“The entire job was done with piece-small sections, with 14m long columns being the largest members,” explains Mr Davies. “On the Grandstand the most exacting work was to make sure the connections were correct for the roof’s cladding.”

The final pieces of the jigsaw were the Cathedral Road Stand and the Entrance/Corner Stand. The 77m-long stand at the Cathedral Road end has 3,494 seats on the lower level, with a state-of-the-art media centre above, containing four broadcasting boxes for radio stations and three television studios, plus a tiered seating area for more than 100 journalists. The structure is 51m-long, has a 9m cantilevered roof and needed some 250t of structural steelwork.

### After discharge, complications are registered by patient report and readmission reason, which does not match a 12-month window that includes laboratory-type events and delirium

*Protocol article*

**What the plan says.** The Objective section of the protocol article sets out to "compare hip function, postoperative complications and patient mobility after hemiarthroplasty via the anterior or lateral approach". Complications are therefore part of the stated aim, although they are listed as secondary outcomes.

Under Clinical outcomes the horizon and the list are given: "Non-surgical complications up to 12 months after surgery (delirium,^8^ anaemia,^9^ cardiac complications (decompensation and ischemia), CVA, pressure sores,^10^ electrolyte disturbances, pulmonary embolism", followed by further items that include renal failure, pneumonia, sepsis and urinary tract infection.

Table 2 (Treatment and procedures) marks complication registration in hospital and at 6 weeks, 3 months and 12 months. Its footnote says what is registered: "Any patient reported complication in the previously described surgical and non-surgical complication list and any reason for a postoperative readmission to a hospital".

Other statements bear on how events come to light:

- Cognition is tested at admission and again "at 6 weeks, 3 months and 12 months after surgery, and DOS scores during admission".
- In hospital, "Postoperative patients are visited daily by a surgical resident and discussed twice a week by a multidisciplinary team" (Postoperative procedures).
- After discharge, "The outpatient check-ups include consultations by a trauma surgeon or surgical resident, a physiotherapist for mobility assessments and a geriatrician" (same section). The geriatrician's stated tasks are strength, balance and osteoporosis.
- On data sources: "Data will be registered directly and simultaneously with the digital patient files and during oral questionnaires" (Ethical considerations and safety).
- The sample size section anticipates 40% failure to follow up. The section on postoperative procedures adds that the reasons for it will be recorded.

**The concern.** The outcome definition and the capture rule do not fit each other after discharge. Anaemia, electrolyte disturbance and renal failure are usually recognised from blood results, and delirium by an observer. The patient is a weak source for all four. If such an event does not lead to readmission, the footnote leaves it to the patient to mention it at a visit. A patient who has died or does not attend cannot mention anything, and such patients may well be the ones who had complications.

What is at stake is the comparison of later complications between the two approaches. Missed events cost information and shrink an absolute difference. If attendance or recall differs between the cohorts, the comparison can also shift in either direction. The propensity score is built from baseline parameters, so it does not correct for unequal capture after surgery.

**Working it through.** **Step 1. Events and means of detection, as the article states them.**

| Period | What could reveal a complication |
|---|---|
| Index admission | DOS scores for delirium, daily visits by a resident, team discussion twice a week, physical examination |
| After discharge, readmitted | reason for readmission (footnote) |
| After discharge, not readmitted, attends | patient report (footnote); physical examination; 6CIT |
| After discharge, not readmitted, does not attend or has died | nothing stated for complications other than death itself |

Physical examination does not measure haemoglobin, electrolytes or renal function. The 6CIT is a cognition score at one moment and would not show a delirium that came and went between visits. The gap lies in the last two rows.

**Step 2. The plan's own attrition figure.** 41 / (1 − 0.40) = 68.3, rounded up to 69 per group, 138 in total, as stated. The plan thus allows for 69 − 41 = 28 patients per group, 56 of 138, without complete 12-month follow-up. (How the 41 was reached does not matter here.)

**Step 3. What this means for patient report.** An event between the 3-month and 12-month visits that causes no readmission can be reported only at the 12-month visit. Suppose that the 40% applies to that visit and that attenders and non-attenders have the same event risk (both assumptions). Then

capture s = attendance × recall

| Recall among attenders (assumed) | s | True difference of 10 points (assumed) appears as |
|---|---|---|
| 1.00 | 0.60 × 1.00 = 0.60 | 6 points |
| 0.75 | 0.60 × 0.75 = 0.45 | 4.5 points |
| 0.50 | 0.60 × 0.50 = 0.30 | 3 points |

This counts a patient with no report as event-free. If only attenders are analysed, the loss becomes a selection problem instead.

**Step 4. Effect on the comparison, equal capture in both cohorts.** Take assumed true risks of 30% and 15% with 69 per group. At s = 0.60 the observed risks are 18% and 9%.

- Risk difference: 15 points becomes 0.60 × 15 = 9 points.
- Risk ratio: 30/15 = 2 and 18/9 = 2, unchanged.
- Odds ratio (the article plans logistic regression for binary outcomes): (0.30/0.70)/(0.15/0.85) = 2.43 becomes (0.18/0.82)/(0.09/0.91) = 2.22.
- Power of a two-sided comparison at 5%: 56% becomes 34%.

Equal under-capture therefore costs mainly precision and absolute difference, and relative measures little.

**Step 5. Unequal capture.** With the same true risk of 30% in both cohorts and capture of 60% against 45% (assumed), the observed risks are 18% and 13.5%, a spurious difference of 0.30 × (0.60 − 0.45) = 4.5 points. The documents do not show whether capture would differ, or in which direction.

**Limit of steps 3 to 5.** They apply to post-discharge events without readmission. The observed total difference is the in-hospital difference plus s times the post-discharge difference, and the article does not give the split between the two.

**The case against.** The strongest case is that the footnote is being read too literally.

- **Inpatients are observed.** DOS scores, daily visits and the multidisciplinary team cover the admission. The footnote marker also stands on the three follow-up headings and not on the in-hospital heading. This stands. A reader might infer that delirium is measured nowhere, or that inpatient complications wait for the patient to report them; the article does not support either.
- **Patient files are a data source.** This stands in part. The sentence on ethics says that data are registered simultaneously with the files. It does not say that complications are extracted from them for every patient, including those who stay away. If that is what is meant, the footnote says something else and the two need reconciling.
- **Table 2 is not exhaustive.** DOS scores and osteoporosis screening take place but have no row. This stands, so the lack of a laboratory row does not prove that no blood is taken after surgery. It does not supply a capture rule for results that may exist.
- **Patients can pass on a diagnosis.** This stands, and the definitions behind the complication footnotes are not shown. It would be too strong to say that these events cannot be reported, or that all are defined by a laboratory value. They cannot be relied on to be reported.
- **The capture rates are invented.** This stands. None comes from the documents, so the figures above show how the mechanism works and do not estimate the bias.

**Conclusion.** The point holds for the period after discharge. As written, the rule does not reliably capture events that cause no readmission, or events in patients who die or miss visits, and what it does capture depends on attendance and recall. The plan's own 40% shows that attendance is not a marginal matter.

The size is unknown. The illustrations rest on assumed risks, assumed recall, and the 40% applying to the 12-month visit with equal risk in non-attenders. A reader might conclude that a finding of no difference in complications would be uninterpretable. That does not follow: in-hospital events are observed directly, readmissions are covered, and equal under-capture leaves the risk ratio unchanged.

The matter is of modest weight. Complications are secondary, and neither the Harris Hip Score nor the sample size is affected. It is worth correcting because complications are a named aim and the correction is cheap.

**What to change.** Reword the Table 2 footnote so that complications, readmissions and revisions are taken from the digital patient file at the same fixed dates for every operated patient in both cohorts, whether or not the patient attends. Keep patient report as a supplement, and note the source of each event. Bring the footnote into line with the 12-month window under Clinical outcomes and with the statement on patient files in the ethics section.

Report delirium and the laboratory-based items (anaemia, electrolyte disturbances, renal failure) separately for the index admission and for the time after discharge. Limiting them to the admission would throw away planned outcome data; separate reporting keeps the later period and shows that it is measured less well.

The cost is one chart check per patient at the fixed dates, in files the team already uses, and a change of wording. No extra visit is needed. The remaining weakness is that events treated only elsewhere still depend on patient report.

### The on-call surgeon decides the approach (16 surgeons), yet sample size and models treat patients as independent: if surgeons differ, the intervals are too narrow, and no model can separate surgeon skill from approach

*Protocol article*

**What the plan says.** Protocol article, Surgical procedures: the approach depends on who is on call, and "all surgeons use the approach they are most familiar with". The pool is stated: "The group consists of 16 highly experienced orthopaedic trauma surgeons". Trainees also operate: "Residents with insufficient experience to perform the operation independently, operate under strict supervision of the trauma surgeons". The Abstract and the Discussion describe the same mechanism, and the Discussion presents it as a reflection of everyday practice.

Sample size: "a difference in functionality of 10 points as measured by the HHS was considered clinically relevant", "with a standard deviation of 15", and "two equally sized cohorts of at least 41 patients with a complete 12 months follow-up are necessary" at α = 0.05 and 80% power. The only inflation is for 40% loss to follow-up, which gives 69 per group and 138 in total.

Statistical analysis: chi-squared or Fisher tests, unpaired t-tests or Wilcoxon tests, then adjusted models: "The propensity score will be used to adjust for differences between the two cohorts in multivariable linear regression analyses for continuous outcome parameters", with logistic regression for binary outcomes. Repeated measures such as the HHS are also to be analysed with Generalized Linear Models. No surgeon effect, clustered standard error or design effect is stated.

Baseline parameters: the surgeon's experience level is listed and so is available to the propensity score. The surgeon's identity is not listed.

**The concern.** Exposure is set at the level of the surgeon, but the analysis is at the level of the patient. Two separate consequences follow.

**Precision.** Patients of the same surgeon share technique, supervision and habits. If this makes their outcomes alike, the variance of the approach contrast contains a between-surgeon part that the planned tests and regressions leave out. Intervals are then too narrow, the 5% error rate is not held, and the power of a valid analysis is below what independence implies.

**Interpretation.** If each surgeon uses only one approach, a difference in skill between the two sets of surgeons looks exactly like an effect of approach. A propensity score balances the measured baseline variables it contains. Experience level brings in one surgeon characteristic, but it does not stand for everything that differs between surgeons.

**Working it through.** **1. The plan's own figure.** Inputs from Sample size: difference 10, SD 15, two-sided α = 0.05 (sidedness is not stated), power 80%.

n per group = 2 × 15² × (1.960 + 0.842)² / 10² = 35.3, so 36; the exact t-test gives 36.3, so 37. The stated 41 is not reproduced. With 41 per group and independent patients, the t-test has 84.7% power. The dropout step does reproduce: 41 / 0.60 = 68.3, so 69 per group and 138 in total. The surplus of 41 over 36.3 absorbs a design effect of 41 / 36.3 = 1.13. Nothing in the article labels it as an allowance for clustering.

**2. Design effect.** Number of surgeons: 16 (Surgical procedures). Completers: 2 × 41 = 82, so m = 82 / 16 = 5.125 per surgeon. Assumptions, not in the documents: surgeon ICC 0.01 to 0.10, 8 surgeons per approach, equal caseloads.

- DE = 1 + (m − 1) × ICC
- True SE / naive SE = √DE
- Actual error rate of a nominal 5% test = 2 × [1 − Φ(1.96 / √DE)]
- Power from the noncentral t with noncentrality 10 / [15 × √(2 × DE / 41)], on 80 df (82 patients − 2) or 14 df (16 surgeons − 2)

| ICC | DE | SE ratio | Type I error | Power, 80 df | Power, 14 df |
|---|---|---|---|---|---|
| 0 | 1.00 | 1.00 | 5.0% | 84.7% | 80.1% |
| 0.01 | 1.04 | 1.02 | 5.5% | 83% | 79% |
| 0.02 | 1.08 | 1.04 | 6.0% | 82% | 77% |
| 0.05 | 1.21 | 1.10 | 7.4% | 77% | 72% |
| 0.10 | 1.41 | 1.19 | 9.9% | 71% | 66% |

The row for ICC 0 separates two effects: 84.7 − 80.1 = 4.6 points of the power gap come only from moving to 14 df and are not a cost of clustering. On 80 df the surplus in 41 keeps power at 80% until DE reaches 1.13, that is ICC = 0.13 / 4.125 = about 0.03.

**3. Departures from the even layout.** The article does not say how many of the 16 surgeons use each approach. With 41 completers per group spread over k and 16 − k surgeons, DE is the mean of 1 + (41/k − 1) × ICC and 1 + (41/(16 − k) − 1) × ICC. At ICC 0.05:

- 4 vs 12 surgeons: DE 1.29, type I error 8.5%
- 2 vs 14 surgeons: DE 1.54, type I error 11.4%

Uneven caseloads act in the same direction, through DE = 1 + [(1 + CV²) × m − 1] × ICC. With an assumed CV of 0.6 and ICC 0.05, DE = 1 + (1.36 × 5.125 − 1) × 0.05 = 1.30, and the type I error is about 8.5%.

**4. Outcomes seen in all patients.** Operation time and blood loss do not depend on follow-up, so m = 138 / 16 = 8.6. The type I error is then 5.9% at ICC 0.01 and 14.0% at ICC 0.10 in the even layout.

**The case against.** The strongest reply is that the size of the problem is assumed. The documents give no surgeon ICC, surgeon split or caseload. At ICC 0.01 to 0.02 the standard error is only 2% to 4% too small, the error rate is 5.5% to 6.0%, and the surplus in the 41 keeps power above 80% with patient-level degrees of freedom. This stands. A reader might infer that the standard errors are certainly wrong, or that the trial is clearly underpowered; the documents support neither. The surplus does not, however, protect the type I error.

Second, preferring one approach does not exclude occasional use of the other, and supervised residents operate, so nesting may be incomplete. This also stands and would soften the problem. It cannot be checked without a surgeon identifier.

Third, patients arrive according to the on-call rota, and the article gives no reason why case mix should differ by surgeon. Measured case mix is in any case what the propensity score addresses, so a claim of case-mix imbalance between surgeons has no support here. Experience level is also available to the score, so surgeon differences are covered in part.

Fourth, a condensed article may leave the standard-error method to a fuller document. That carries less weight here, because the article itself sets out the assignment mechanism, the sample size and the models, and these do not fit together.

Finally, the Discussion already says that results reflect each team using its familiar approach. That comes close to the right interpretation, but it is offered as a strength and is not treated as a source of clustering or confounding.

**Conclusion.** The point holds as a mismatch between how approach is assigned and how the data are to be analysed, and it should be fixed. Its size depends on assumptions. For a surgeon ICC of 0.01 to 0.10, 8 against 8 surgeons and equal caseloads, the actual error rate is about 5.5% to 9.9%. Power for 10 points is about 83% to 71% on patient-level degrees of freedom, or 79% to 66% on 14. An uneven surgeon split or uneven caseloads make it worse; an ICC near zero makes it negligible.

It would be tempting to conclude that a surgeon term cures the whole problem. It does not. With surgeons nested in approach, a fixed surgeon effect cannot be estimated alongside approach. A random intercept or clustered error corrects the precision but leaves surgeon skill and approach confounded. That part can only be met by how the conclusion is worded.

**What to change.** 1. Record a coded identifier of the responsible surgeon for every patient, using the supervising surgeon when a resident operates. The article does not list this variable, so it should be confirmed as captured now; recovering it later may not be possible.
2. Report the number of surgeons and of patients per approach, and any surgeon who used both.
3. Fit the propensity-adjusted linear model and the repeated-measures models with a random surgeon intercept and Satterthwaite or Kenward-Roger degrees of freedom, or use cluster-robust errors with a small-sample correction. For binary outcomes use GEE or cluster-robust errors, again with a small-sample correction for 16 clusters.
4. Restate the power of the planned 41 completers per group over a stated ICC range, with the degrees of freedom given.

“We built our way around the pitch from the River Taff terracing in both directions and on completing the Entrance Stand, which was the last structure to be erected, backed ourselves out of the ground,” adds Mr Davies.

The Entrance has been built on the site of former hospitality suites and contains more than 2,000 seats. At the rear of the stand, there will be a cricket shop, plus a turnstile complex, with a tented entrance canopy adjacent to some existing and retained gates.

The completely redeveloped SWALEC stadium opened for the new cricket season and in preparation for next year’s Ashes Test it will host a One-day International between England and South Africa on 3 September.